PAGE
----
This page has pictures from various towns and cities, including different sections of various parts of Havana (Spanish: La Habana).

All pictures are © Dr. Günther Eichhorn, unless otherwise noted.

Havana

From the Wikipedia entry for Havana:

Havana (Spanish: La Habana) is the capital city, largest city, province, major port, and leading commercial center of Cuba. The city has a population of 2.1 million inhabitants, and it spans a total of 781.58 km² (301.77 square miles) – making it the largest city by area, the most populous city, and the fourth largest metropolitan area in the Caribbean region. The city extends mostly westward and southward from the bay, which is entered through a narrow inlet and which divides into three main harbors: Mari melena, Guanabacoa and Antares. The sluggish Almendares River traverses the city from south to north, entering the Straits of Florida a few miles west of the bay.

Havana was founded by the Spanish in 1519 in the natural harbor of the Bay of Havana. Due to its strategic location it served as a springboard for the Spanish conquest of the Americas, becoming a stopping point for treasure-laden Spanish galleons returning to Spain. King Philip II of Spain granted Havana the title of City in 1592. Walls as well as forts were built to protect the old city. The sinking of the U.S. battleship Maine in Havana's harbor in 1898 was the immediate cause of the Spanish–American War.

Contemporary Havana can essentially be described as three cities in one: Old Havana, Vedado and the newer suburban districts.

Old Havana and its Fortification System is a UNESCO World Heritage Site.

View Centro Habana
View of Centro Habana and Vedado from the Castillo De Los Tres Reyes Del Morro. (537k)
Russian Orthodox Cathedral
Russian Orthodox Cathedral. (577k)
Colonial-era Building
Colonial-era building. (802k)
Ornate Building Central
Ornate building in Central Havana. (778k)
Street Central Havana
Street in Central Havana. (774k)
Callejon De Hamel
Callejon de Hamel in Havana. (1039k)
Callejon De Hamel
Callejon de Hamel in Havana. (871k)
University Havana
University of Havana. (727k)
Buildings Havana
Buildings in Havana. (671k)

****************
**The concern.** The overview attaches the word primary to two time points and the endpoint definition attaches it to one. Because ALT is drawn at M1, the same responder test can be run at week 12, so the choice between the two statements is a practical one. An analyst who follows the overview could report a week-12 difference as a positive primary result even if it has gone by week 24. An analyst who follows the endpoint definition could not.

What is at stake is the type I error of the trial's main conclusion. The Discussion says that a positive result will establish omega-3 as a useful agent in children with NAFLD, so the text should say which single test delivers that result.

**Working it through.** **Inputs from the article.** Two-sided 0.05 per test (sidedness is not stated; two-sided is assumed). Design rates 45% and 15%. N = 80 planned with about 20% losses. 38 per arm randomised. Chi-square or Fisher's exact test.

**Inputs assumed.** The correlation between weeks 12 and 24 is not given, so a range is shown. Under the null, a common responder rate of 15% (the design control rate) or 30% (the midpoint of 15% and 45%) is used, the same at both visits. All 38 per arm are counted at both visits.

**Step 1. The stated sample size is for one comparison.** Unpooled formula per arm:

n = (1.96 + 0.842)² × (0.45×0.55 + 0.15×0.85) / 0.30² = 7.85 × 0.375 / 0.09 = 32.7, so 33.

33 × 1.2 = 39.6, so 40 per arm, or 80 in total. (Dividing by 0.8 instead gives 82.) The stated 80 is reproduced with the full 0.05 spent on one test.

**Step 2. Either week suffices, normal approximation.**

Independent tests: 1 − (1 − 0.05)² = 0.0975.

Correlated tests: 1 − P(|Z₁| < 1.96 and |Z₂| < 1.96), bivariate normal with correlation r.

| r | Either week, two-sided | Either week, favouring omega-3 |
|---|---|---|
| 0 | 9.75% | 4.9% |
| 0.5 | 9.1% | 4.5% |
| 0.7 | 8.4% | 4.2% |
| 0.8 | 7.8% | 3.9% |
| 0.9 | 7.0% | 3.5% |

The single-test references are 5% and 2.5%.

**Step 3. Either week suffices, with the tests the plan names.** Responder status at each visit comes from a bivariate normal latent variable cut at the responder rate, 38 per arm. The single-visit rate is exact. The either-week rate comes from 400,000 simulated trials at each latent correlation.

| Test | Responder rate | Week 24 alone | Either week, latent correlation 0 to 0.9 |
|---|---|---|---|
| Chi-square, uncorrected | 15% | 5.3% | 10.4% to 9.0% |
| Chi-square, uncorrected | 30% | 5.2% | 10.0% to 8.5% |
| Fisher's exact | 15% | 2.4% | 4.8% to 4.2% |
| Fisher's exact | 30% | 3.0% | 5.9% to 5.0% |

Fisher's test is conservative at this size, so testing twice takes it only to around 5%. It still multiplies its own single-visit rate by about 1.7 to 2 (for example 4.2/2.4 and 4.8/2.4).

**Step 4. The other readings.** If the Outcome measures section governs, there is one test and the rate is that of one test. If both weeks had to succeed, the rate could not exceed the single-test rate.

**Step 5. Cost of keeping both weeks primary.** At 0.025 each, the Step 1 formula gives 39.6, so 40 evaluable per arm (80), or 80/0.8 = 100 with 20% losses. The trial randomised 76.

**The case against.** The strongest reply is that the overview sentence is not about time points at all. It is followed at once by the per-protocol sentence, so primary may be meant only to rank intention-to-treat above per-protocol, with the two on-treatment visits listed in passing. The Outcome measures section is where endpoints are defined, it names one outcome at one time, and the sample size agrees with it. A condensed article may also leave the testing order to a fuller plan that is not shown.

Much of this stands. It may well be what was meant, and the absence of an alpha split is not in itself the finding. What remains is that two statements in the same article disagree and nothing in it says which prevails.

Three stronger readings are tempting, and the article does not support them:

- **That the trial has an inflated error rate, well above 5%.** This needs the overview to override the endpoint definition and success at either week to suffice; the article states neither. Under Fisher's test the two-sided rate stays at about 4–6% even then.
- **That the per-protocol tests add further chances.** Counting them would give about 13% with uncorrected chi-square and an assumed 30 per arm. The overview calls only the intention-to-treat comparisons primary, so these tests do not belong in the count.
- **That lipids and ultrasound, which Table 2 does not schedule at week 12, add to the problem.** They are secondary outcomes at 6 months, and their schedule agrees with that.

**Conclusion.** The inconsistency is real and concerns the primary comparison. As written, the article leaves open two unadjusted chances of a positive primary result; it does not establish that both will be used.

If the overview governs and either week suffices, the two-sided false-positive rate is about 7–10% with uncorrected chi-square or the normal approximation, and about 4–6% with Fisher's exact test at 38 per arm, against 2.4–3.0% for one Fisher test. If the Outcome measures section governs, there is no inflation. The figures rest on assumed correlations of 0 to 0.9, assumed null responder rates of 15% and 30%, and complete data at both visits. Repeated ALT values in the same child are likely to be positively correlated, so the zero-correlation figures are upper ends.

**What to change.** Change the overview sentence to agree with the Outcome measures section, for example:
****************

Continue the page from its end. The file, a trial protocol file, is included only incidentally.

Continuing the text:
Buildings Havana Deteriorating
Buildings in Havana, some of them are deteriorating because of hurricane damage and neglect. (746k)
Deteriorating Buildings Havana
Deteriorating buildings in Havana. (699k)
Christ Havana Statue
Christ of Havana statue. (589k)
View Christ Statue
View of the Christ statue from across the harbor. (773k)
Large Cruise Ship
Large cruise ship in Havana harbor. (768k)
Monument Revolution Plaza
Monument in the Revolution Plaza. (587k)
Monument Fidel Castro
Monument to Fidel Castro in the Revolution Plaza. (709k)
Monument Che Guevara
Monument to Che Guevara in the Revolution Plaza. (691k)
Worshipers River Valley
Worshipers in the river valley, practicing African religion. (904k)

Colón Cemetery

From the Wikipedia entry for Colón Cemetery, Havana:

The Colón Cemetery, or more fully in the Spanish language Cementerio de Cristóbal Colón, was founded in 1876 in the Vedado neighborhood of Havana, Cuba on top of Espada Cemetery. Named for Christopher Columbus, the 57 ha (141 acres) cemetery is noted for its many elaborately sculpted memorials. It is estimated that today the cemetery has more than 500 major mausoleums (many built by Victor Citarella), chapels, and family vaults.

Colón Cemetery is one of the most important historical cemeteries in the world and is generally held to be the most important in Latin America in historical and architectural terms, second only to La Recoleta in Buenos Aires. Prior to the opening of the Colón Cemetery, Havana's dead were laid to rest in the crypts of local church catacombs and then, beginning in 1806, at Havana's newly opened Espada Cemetery. When locals realized there would be a need for a larger space for their community's dead (due to an 1868 cholera outbreak), planning then began for the Colón Cemetery.

It was built by the Galician architect Calixto Arellano de Loira y Cardoso, a graduate of Madrid's Royal Academy of Arts of San Fernando, and who became Colón's first occupant when he died before his work was completed. Yet for all its elegance and grandeur Colón Cemetery conceals as much as it displays. Empty tombs and desecrated family chapels disfigure the stately march of Cuban family memorials even in the most prominent of the avenues, and away from the central cross-streets, ruin. Many of these are the tombs of exiled families, whose problems with caring for their dead have been complicated by residence in new countries.

Entrance Gate Cemetery
Entrance gate to the Cemetery Cristóbal Colón. (664k)
View Over Cemetery
View over the Cemetery Cristóbal Colón. (728k)
View Over Cemetery